A convenient dimensionless formulation can be developed by defining the quantities(2.6)in which case equations (2.1)–(2.5) reduce to(2.7)(2.8)(2.9)(2.10)(2.11)where the dimensionless parameters(2.12)and(2.13)is the dilatational wave speed in the layer material. The parameter is the initial compressive strain in the layer and is a dimensionless sliding speed similar in form to that which arises in quasi-static TEI formulations (Joachim-Ajao & Barber 1998). The parameter *γ* can be interpreted as the ratio between the time-scales for elastic wave propagation and for thermal diffusion. The ratio *k*/*c* has dimensions of length and for most materials it is extremely small. Some typical values are 1.8 nm (steel), 23 nm (copper), 11 nm (aluminium), 0.8 nm (aluminium oxide). It follows that *γ*≪1 unless the layer is extremely thin.

### (b) Steady-state solution

If a steady state exists, the temperature must be a linear function of *x* and the stress must be constant. Elementary calculations then show that(2.14)The contact traction must be compressive, so only negative values of are acceptable, showing that a steady state exists if and only if . For higher sliding speeds, we anticipate that the contact pressure will grow without limit, causing the system to seize (Ciavarella *et al*. 2003).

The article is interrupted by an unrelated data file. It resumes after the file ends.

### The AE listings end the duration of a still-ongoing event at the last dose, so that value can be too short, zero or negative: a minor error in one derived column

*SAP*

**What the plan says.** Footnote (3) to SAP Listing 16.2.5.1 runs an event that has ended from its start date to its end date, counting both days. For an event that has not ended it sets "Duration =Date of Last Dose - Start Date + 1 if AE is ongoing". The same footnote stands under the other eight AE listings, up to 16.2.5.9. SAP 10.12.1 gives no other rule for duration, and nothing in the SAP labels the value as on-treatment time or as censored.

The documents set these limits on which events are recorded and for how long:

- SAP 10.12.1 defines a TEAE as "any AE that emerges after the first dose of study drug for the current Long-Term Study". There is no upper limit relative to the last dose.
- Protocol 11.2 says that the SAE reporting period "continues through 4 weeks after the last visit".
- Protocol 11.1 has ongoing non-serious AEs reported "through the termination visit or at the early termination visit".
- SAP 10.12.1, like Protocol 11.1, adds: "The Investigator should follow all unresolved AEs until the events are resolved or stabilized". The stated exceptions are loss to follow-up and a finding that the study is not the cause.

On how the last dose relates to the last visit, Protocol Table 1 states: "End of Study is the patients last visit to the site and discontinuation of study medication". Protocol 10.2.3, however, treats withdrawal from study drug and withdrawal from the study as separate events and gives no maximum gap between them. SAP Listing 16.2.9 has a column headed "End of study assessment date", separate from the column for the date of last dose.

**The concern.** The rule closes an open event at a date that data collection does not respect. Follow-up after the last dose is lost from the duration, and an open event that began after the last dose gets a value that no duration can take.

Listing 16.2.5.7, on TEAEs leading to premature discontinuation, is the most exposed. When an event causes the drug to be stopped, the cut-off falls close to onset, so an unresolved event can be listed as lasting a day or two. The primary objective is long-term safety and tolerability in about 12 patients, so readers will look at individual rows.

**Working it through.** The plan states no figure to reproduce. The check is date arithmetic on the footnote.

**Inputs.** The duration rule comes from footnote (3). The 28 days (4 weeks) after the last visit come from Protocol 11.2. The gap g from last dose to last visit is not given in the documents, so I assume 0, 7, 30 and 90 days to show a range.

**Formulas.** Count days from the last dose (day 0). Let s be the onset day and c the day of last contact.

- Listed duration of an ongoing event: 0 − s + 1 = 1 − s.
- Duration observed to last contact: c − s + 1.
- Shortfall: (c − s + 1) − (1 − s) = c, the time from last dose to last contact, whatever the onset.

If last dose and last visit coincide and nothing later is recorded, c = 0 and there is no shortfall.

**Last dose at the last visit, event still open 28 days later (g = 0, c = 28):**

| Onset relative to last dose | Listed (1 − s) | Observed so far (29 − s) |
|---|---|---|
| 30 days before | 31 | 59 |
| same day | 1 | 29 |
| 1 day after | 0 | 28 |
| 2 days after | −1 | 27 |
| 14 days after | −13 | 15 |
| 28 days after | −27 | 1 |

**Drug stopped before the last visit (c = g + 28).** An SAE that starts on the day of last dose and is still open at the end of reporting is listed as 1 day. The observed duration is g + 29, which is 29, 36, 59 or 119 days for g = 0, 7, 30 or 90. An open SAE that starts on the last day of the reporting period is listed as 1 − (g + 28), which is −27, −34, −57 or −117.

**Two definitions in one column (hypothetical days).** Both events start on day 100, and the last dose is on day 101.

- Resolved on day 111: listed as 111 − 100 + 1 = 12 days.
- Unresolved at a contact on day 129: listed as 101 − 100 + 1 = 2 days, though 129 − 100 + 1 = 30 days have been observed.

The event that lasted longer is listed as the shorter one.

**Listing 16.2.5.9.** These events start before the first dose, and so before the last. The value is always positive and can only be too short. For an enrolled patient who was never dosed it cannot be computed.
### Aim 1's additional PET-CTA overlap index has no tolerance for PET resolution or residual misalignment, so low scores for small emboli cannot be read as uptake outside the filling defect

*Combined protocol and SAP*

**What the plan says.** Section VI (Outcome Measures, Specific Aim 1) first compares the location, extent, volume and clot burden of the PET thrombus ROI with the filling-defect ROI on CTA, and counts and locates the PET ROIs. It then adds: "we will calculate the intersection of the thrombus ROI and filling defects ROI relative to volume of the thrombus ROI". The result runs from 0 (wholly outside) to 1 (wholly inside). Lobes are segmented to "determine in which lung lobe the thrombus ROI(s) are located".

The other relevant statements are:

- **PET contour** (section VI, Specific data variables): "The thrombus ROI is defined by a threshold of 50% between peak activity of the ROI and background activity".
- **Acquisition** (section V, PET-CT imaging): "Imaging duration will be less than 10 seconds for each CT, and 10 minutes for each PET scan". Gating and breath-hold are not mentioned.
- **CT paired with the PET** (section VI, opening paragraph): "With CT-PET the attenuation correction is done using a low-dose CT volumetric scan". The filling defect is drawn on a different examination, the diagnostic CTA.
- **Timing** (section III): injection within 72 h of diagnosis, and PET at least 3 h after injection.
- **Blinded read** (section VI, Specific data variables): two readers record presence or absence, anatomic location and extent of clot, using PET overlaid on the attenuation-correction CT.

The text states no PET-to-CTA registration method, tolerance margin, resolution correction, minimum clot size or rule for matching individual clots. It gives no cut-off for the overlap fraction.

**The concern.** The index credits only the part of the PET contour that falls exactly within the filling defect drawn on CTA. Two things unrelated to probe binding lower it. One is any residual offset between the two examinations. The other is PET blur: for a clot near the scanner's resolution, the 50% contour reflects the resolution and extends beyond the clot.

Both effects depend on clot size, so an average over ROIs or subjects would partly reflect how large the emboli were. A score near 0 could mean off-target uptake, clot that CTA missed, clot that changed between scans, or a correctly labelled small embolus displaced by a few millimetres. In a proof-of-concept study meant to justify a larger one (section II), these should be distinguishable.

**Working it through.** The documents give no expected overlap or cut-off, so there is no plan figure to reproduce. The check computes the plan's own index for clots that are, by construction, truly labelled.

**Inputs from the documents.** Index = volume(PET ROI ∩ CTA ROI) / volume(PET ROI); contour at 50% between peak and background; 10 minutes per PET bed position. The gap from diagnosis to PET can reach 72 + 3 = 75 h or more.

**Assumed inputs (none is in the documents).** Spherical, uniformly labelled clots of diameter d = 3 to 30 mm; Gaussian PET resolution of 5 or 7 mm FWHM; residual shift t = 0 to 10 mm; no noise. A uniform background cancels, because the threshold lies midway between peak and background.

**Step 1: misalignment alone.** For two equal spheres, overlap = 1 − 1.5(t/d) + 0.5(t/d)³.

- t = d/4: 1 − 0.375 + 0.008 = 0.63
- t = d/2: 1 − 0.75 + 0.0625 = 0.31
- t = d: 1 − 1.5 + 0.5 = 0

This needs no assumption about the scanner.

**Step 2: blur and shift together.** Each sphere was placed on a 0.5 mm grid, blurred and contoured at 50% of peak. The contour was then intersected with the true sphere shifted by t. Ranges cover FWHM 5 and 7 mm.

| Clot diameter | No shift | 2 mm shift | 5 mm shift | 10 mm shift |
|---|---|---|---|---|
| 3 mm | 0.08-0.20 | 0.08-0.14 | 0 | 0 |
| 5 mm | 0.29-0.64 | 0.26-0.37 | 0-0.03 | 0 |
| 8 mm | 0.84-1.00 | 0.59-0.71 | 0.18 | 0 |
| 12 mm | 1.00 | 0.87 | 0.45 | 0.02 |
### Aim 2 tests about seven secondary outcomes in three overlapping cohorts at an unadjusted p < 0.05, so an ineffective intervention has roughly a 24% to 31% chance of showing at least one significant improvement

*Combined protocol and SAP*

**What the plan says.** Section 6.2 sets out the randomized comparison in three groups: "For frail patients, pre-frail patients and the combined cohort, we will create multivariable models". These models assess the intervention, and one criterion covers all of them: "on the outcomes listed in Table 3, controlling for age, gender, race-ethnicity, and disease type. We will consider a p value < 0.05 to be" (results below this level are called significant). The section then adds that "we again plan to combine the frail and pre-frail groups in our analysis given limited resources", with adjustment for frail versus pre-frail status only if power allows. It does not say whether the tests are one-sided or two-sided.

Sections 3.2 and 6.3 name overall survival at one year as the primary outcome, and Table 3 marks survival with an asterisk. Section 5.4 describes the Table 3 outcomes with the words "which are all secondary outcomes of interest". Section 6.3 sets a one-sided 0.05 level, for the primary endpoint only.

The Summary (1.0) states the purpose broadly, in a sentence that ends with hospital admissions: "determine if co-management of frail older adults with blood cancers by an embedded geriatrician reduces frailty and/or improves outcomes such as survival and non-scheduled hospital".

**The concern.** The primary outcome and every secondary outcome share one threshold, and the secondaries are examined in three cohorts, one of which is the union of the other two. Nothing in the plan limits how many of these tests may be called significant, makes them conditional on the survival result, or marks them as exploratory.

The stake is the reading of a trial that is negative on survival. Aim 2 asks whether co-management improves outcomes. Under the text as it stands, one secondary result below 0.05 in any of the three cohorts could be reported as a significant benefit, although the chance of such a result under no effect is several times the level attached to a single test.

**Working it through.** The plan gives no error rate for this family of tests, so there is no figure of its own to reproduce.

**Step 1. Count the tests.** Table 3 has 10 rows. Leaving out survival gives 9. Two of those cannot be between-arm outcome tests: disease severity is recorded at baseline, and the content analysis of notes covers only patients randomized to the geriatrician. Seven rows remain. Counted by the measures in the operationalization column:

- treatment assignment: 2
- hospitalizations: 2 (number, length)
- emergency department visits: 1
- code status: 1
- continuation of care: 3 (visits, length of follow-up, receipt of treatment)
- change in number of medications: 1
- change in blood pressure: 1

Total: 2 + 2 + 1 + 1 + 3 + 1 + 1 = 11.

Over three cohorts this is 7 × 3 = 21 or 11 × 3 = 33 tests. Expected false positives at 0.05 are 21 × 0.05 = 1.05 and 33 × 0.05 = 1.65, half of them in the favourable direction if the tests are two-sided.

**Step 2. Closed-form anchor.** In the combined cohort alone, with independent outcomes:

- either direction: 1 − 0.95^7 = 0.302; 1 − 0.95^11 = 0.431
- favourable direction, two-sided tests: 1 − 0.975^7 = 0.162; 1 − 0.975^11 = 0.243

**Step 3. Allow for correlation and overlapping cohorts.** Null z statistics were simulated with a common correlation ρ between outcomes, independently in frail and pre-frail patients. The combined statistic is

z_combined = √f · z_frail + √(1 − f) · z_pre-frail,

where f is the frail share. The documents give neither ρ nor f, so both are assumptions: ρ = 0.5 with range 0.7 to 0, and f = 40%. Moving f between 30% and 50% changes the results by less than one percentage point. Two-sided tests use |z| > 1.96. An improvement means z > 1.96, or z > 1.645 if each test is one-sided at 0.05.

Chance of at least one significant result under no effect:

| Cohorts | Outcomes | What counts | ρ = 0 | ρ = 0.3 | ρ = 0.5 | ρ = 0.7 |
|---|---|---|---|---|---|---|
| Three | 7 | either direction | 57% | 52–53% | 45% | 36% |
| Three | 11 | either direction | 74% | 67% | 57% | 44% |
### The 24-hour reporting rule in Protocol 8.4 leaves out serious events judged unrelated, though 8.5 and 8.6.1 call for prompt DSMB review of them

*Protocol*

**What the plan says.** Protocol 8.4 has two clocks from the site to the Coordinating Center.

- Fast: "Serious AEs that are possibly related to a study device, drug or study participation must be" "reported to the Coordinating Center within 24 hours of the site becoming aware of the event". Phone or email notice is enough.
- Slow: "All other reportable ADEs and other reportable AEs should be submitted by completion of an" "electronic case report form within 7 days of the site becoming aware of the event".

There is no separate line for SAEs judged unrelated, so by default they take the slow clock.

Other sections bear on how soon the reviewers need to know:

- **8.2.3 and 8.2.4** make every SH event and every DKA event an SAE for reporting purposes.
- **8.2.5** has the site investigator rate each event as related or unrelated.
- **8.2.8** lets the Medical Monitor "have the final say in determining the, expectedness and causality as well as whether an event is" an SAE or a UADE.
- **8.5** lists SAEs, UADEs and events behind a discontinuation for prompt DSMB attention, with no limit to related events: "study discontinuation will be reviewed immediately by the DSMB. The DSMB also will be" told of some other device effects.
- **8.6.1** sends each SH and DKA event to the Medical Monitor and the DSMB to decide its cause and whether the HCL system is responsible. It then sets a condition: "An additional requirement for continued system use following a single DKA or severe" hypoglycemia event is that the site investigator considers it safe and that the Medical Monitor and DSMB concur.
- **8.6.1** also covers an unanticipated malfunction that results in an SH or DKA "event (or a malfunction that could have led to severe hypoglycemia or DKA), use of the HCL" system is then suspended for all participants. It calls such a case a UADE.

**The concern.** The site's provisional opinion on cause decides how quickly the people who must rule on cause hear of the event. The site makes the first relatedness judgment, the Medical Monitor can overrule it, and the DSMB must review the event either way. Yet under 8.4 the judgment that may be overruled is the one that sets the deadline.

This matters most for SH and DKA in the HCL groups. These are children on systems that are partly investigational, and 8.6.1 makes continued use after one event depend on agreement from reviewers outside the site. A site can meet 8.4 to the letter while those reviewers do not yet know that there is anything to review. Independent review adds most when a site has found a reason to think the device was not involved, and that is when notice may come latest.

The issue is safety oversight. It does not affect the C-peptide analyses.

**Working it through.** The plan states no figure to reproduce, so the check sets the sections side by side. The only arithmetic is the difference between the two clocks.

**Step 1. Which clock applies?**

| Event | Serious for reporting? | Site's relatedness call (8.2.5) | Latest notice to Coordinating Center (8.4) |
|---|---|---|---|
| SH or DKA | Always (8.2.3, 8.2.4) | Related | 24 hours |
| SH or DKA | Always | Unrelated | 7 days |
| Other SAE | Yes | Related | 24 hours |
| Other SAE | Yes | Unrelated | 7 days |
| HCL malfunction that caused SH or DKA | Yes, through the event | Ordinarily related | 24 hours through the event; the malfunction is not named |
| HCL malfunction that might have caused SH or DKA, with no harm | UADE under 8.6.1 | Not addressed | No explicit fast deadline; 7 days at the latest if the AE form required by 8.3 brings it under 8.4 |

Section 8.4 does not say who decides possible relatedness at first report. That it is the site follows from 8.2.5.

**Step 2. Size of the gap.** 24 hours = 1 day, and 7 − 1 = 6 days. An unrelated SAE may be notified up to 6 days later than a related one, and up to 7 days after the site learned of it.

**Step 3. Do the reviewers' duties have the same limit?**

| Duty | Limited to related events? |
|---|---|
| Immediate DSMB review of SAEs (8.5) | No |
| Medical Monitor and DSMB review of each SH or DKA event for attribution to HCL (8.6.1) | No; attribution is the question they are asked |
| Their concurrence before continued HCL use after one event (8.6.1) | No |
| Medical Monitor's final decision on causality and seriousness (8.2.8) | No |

### (c) Perturbation analysis

Following Burton *et al*. (1973) and Barber *et al*. (1980), we investigate the stability of the steady state by considering the possibility that a small perturbation in the temperature and displacement fields can grow exponentially with time. Thus, we write(2.15)(2.16)(2.17)where represent the unperturbed solution, which satisfies (2.7)–(2.11) with appropriate initial conditions. Substituting (2.15)–(2.17) into (2.7)–(2.11), we find that the perturbation must satisfy the equations(2.18)(2.19)(2.20)with homogeneous boundary conditions(2.21)

(2.22)Equation (2.18) with boundary condition (2.21)_{(ii)} has the solution(2.23)where *C*_{1} is an arbitrary constant. We can then use (2.20) and (2.23) to eliminate *S* in (2.19), obtaining(2.24)The general solution of this equation is(2.25)The boundary conditions (2.21)_{(i)} and (2.22)_{(i)} can then be used to determine the constants *C*_{2}, *C*_{3} in terms of *C*_{1}, giving(2.26)where(2.27)For the remaining boundary condition (2.22)_{(ii)}, we eliminate *S* using (2.20) and then substitute for *U*, *Θ* from (2.23) and (2.25) with (2.26), to obtain the characteristic equation(2.28)The zeros of (2.28) define the eigenvalues, *b*, at which non-trivial perturbations of the form (2.15)–(2.17) can exist.